“I have a doctor’s appointment scheduled and will be using a sick day on…”
“I have some well-care appointments scheduled for this day and will need it off.”
“I will be using sick day today due to illness.”
It is important to note a few things about the majority of paid sick time off. If you are requesting to use sick time for a span of more than three consecutive workdays, you will likely be required to provide a note.
If you have been diagnosed with mental illness, then your provider may write this note for you. More extended absences may require you to apply for FMLA, but in cases where you need a day to recoup and recharge, neither of these should be an issue.
However, sometimes the culture within part of the organization doesn’t align with the policies set forth by the whole. This type of unsupportive culture is easy to spot. Does your manager make negative comments when people utilize sick time? Do you see your manager not using their paid time off when they are unwell?
It can be uncomfortable to use your time off when you suspect that people will say negative things about it, but as long as you follow the guidelines of your company policy, you can not be punished.
Best practices for requesting sick time
Now, there are some things you can do that make using your sick time a little easier for your manager. While this is by no means a requirement for using your sick time, the idea that we are burdening someone else can be why many of us show up to work when we shouldn’t. Here are a few tips so you can avoid feeling like this:
- If you know that there is a specific day (like the anniversary of a loved one’s death) that is hard for you, request it off. Giving plenty of notice that you will be using a sick day will enable your manager to schedule it in advance.
- Call (or email) and let your supervisor or manager know as soon as you decide that you need a mental health day so that they can make arrangements.
- If you need to involve your HR department to avoid negative comments or pushbacks, please know that is why they are there.
What should you do on your mental health day?
Laying in your bed all day may be the best remedy for the flu, but often it is the opposite of what you need when you are feeling depressed, burnt out, or stressed. Try spending your mental health day in ways that are going to help you combat the effects of stress.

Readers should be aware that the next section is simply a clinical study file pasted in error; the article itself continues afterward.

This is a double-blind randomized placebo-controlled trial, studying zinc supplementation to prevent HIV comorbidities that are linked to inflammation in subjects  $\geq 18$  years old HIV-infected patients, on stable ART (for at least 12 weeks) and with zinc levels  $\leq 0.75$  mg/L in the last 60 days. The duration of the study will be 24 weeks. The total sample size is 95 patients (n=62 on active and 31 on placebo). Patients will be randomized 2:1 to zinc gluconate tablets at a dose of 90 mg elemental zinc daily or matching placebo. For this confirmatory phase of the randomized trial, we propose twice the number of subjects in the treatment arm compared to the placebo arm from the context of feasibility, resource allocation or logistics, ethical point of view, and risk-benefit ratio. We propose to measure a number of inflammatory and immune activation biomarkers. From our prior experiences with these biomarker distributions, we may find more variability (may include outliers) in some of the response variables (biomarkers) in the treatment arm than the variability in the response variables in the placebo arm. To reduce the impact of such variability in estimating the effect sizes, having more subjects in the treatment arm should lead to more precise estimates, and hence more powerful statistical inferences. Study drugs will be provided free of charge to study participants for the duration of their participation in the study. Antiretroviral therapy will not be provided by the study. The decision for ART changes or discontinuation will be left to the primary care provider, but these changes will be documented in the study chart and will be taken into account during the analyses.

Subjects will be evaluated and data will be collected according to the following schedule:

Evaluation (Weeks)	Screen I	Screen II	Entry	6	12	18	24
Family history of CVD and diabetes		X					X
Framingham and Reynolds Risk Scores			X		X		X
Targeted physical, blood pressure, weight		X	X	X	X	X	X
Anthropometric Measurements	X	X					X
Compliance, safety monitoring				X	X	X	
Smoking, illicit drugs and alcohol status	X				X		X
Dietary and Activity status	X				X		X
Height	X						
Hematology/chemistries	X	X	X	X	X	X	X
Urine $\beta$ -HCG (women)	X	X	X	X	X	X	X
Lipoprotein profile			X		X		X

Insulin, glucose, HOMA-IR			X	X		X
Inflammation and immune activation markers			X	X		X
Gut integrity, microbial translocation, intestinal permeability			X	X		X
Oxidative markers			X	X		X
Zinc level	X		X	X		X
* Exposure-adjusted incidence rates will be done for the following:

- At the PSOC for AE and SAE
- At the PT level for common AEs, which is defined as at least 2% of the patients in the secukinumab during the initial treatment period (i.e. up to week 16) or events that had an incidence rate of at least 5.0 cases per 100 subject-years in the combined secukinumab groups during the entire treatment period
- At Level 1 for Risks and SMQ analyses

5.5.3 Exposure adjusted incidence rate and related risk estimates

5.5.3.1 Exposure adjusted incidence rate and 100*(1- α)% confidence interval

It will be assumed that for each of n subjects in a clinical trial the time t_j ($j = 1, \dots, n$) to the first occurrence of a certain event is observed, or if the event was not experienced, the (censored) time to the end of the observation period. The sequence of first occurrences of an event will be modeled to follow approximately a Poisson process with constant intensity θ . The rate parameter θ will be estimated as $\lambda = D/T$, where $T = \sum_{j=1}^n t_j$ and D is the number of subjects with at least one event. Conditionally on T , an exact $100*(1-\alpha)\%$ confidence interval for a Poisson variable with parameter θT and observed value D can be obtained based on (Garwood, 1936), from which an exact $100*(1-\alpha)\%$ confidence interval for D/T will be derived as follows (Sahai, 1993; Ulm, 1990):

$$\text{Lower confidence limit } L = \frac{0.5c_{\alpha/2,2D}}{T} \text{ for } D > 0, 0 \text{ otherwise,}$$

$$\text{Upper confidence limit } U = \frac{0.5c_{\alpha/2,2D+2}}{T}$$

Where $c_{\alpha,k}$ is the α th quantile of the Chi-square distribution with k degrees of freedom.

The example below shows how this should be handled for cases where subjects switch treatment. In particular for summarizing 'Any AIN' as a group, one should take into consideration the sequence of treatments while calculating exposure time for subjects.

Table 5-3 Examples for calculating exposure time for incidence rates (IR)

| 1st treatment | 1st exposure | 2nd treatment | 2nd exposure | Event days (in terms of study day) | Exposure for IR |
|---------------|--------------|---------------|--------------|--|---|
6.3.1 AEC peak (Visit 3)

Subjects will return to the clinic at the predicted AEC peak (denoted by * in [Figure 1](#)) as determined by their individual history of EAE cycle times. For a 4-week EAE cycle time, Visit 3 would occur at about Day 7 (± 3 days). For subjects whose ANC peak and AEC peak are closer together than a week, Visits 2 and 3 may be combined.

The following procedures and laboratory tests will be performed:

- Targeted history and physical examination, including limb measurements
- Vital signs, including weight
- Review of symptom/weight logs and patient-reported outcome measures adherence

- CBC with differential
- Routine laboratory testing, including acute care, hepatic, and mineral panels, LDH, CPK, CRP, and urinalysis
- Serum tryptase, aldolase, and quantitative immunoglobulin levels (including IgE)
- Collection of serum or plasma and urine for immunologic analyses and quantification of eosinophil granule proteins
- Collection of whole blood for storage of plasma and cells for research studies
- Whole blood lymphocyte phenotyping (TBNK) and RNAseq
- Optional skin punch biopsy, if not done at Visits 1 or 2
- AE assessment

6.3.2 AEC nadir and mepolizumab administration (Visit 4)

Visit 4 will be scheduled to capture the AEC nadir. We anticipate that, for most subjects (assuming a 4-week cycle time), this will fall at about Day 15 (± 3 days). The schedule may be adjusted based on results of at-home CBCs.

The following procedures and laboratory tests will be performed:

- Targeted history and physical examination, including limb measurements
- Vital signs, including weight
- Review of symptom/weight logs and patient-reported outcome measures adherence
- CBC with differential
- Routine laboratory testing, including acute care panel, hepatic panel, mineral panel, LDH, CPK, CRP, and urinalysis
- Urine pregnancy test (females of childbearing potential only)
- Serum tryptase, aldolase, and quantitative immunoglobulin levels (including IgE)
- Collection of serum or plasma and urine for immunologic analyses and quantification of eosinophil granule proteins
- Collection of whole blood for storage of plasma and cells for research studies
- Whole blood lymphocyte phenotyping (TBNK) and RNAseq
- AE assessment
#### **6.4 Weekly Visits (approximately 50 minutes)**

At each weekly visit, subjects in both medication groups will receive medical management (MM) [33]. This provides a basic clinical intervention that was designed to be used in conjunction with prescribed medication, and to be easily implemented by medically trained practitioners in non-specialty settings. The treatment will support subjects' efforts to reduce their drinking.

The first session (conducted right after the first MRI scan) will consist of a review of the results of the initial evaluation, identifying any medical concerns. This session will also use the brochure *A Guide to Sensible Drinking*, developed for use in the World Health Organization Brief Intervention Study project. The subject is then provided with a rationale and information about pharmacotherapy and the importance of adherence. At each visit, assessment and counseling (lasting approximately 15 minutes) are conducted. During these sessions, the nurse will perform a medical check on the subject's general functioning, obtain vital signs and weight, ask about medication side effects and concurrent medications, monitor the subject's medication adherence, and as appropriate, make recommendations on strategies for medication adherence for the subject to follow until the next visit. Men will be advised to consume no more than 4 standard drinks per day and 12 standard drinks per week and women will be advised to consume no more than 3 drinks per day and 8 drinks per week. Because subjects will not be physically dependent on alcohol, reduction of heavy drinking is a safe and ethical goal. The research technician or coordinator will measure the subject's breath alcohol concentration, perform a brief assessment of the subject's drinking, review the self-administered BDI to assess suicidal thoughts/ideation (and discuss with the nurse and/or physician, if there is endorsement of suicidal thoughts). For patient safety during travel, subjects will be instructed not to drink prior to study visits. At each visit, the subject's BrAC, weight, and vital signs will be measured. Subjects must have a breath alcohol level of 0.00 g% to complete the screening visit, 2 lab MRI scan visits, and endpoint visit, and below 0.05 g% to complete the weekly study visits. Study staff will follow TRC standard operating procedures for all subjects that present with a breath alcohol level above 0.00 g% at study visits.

- See your therapist
- Get outside and connect with nature
- Enjoy a massage
Activities such as reading a book, writing in your journal, painting, or drawing pictures, will also help you feel refreshed and relieve stress. Have you been putting all of your personal needs on the back burner?
Your mental health day is the perfect day to call and make all your annual appointments, go to the grocery store, and run any other errands you have been adding to your list to-do list! I usually end up deep-cleaning a closet or something because the decluttering makes me less anxious. Not the most exciting thing, but it makes me feel better!
Don’t feel like you have to cram all of these activities in on your mental health day. Listen to your body, and do what you think is best. If you have not been sleeping well and having body aches, maybe you sleep in and get a massage.
If you have been feeling trapped in the house, then go for a hike or a swim. If you are overwhelmed because all of these other tasks need attention, then tackle those! You are the best authority on whether you need a mental health day, and how to spend it once you decide to take one.
“Mental health needs a great deal of attention. It’s the final taboo, and it needs to be faced and dealt with.” – Adam Ant
You might be wondering if it would just be easier to call in and say you have a cold and can’t come in, and to be honest, you totally could. You shouldn’t have to, though. Any dialogue that we can foster about how mental health and physical health are essential parts of our overall health will help reduce the stigma around things that impact a great deal of us.
Norbert Juma, the lead editor at everydaypower.com, reminds us that “Without positive mental health, it will be almost impossible to realize your full potential, work productively, make a meaningful contribution to your community, or handle the stress that comes with life.”